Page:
1. The short form of that is usually attributed to Edmund Burke but, like so many such aphorisms cannot be precisely identified:

                    All that is necessary for the triumph of evil is that good men do nothing.

                    Other, better sourced Burke quotes, courtesy of Wikiquotes [ http://en.wikiquote.org/wiki/Edmund_Burke ] are:

                    There is, however, a limit at which forbearance ceases to be a virtue.

                    It is a general popular error to suppose the loudest complainers for the publick to be the most anxious for its welfare.

                    A conscientious man would be cautious how he dealt in blood.

                    People crushed by law, have no hopes but from power. If laws are their enemies, they will be enemies to laws; and those who have much to hope and nothing to lose, will always be dangerous.

                    Bad laws are the worst sort of tyranny.

                    The people never give up their liberties but under some delusion.

                    Whenever a separation is made between liberty and justice, neither, in my opinion, is safe.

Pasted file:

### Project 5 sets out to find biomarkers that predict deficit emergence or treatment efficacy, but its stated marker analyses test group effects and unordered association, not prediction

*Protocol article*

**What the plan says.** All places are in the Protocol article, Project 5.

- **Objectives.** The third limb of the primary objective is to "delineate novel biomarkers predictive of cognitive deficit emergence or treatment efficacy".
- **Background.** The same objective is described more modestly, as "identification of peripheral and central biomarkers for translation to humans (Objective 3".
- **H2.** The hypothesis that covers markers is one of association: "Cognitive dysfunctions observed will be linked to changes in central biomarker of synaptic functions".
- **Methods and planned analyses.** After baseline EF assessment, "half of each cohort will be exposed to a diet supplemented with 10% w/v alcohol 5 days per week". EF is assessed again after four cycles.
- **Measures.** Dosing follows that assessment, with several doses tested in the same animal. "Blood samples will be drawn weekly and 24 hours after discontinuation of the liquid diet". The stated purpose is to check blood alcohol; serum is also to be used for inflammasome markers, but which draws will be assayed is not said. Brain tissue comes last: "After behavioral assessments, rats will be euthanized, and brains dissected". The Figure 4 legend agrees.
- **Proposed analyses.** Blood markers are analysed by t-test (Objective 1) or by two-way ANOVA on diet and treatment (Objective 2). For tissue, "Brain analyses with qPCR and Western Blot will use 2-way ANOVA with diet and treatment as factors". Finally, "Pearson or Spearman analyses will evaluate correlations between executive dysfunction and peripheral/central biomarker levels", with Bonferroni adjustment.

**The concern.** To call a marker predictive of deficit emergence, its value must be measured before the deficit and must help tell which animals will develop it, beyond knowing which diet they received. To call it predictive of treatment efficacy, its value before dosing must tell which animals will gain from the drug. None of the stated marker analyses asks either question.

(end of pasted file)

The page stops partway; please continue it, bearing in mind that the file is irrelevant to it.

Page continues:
They made and recorded a sort of institute and digest of anarchy, called the Rights of Man.

                    You can never plan the future by the past.

                    Tyrants seldom want pretexts.

                    Those who have been once intoxicated with power, and have derived any kind of emolument from it, even though but for one year, never can willingly abandon it. They may be distressed in the midst of all their power; but they will never look to any thing but power for their relief.

                    Men are qualified for civil liberty in exact proportion to their disposition to put moral chains upon their own appetites, — in proportion as their love to justice is above their rapacity, — in proportion as their soundness and sobriety of understanding is above their vanity and presumption, — in proportion as they are more disposed to listen to the counsels of the wise and good, in preference to the flattery of knaves. Society cannot exist, unless a controlling power upon will and appetite be placed somewhere; and the less of it there is within, the more there must be without. It is ordained in the eternal constitution of things, that men of intemperate minds cannot be free. Their passions forge their fetters.

                    Neither the few nor the many have a right to act merely by their will, in any matter connected with duty, trust, engagement, or obligation.